Journal of Parasitology Research

Journal of Parasitology Research / 2020 / Article

Research Article | Open Access

Volume 2020 |Article ID 4580526 |

Mariscal Brice Tchatat Tali, Cedric Derick Jiatsa Mbouna, Lauve Rachel Yamthe Tchokouaha, Patrick Valere Tsouh Fokou, Jaures Marius Tsakem Nangap, Rodrigue Keumoe, Alvine Ngoutane Mfopa, Issakou Bakarnga-via, Raceline Gounoue Kamkumo, Fabrice Fekam Boyom, "In Vivo Antiplasmodial Activity of Terminalia mantaly Stem Bark Aqueous Extract in Mice Infected by Plasmodium berghei", Journal of Parasitology Research, vol. 2020, Article ID 4580526, 9 pages, 2020.

In Vivo Antiplasmodial Activity of Terminalia mantaly Stem Bark Aqueous Extract in Mice Infected by Plasmodium berghei

Academic Editor: José F. Silveira
Received06 Nov 2019
Accepted16 Apr 2020
Published29 Jun 2020


Background. Terminalia mantaly is used in Cameroon traditional medicine to treat malaria and related symptoms. However, its antiplasmodial efficacy is still to be established. Objectives. The present study is aimed at evaluating the in vitro and in vivo antiplasmodial activity and the oral acute toxicity of the Terminalia mantaly extracts. Materials and Methods. Extracts were prepared from leaves and stem bark of T. mantaly, by maceration in distilled water, methanol, ethanol, dichloromethane (DCM), and hexane. All extracts were initially screened in vitro against the chloroquine-resistant strain W2 of P. falciparum to confirm its in vitro activity, and the most potent one was assessed in malaria mouse model at three concentrations (100, 200, and 400 mg/kg/bw). Biochemical, hematological, and histological parameters were also determined. Results. Overall, 7 extracts showed in vitro antiplasmodial activity with IC50 ranging from 0.809 μg/mL to 5.886 μg/mL. The aqueous extract from the stem bark of T. mantaly (Tmsbw) was the most potent () and was further assessed for acute toxicity and efficacy in Plasmodium berghei-infected mice. Tmsbw was safe in mice with a median lethal dose (LD50) higher than 2000 mg/kg of body weight. It also exerted a good antimalarial efficacy in vivo with ED50 of 69.50 mg/kg and had no significant effect on biochemical, hematological, and histological parameters. Conclusion. The results suggest that the stem bark extract of T. mantaly possesses antimalarial activity.

1. Introduction

Malaria parasites caused more human deaths and diseases than all other eukaryotic pathogens combined [1]. In fact, there were about 228 million cases of malaria worldwide and 405 000 malaria deaths in 2018 with children under 5 years of age still the most vulnerable group affected [2]. In spite of being manageable, malaria continues to exert a heavy toll on mankind. The disease disproportionately affects the poor and disadvantaged people, who have limited access to health facilities and can barely afford the recommended treatment in most countries [2]. Cameroon continues to be a malaria endemic country where it is the leading cause of morbidity and mortality among the most vulnerable groups [3]. Artemisinin-based combination therapy has significantly reduced malaria morbidity and mortality. However, recently reported failures in treatment and parasite resistances [4], coupled with the fact that the cost of the current antimalarial drugs is prohibitive in poor settings, stress the urgent need for new safe and affordable antimalarial agents.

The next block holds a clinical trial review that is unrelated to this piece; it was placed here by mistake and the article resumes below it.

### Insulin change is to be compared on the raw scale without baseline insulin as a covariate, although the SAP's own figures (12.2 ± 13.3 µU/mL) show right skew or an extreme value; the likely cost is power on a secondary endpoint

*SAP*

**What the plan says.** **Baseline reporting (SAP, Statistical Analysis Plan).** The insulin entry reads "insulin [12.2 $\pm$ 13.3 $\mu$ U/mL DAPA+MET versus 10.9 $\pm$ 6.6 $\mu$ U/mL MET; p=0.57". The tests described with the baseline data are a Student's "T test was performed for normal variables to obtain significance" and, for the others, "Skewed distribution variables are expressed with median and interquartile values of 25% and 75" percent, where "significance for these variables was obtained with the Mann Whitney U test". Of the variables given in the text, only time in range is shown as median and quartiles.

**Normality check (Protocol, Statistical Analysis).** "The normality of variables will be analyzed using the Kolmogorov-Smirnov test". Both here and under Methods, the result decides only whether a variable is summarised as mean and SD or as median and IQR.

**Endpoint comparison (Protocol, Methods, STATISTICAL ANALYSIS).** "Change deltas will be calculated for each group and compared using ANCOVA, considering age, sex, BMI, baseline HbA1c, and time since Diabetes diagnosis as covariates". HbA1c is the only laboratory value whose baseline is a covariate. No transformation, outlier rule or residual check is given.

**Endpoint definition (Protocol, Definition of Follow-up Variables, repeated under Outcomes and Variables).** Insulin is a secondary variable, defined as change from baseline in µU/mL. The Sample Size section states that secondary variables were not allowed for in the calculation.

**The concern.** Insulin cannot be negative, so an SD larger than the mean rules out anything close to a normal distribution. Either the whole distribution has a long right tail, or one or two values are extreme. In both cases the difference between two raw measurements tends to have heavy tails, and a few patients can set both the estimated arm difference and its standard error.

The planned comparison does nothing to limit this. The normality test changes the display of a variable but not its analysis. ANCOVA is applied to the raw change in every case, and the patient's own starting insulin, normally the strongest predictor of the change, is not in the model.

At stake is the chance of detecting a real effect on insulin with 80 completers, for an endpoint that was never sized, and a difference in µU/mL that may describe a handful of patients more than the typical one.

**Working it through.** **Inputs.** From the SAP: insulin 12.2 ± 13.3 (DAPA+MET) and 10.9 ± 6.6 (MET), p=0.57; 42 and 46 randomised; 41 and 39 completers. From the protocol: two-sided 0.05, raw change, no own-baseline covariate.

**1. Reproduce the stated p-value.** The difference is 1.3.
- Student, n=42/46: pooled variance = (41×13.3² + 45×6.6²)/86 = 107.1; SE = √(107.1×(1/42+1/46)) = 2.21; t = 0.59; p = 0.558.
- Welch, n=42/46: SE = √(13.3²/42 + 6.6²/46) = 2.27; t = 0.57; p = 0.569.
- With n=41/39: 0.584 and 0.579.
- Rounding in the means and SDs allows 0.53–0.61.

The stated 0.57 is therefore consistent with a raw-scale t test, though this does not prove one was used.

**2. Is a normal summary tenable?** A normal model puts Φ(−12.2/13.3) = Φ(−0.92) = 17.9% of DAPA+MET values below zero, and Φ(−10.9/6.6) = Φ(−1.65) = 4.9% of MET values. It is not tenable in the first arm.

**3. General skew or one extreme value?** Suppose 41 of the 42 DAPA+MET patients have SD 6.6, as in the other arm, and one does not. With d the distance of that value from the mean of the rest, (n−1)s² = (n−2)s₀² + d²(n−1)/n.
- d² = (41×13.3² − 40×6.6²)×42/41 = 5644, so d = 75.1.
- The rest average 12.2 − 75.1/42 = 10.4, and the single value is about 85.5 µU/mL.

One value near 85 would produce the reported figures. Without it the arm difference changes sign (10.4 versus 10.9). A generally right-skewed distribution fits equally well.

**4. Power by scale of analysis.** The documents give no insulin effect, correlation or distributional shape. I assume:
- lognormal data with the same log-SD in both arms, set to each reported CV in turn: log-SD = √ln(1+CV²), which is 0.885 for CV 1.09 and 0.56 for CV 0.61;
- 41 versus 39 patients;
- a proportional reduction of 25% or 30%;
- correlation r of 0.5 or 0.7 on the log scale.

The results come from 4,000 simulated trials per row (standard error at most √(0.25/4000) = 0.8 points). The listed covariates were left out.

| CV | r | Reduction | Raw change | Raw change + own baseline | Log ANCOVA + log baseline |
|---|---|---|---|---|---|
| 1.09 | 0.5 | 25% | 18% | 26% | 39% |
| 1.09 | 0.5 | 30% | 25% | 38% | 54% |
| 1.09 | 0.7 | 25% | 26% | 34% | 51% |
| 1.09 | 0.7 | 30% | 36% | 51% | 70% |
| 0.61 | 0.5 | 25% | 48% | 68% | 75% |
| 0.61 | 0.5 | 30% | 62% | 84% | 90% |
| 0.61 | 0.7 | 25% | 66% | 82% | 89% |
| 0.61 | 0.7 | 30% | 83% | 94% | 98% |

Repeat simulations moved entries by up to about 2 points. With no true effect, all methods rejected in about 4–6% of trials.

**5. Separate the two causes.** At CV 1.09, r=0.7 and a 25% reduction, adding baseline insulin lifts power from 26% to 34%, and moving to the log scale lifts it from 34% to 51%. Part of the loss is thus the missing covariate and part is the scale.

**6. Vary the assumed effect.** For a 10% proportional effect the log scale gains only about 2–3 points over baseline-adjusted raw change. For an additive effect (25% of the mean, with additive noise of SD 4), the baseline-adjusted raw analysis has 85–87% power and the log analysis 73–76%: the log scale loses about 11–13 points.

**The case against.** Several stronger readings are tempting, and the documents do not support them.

Plant products continue to make an immense contribution to malaria chemotherapy, either directly as antimalarial phytomedicine or as an important source of lead compounds for the discovery of new and potent antimalarial drugs [1, 5]. In Cameroon, plant extracts are still widely used to combat malaria and several other diseases in daily practices, especially in areas where access to standard treatments is limited [6, 7]. The rich and diverse Cameroonian flora is a potential reservoir of potent antiplasmodial natural compounds, and its exploration based on ethnopharmacological approach is still promising in the fight against malaria. Indeed, Terminalia mantaly (Combretaceae) is a plant of the Cameroonian pharmacopeia used for malaria and/or related symptoms [812]. In vitro and in vivo screening of such plant extracts for inhibitory activity against malaria parasites is the first step in the search for new natural plant-derived antimalarial leads. We previously reported the in vitro antiplasmodial activity of crude extracts from the leaves and stem bark of T. mantaly [13] against chloroquine-sensitive (Pf3D7) and chloroquine-resistant (PfINDO). However, no efficacy study in an animal model of malaria has been carried out so far. Therefore, the present study is aimed at confirming the safety and efficacy of its use.

2. Material and Methods

2.1. Plant Collection and Identification

Terminalia mantaly H. Perrier was harvested in August and September 2014 in Ngoa-Ekelle, Yaoundé, Cameroon. It was identified at the National Herbarium of Cameroon, Yaoundé, where voucher specimens are deposited under the registration number 64212/HNC.

2.2. Experimental Animals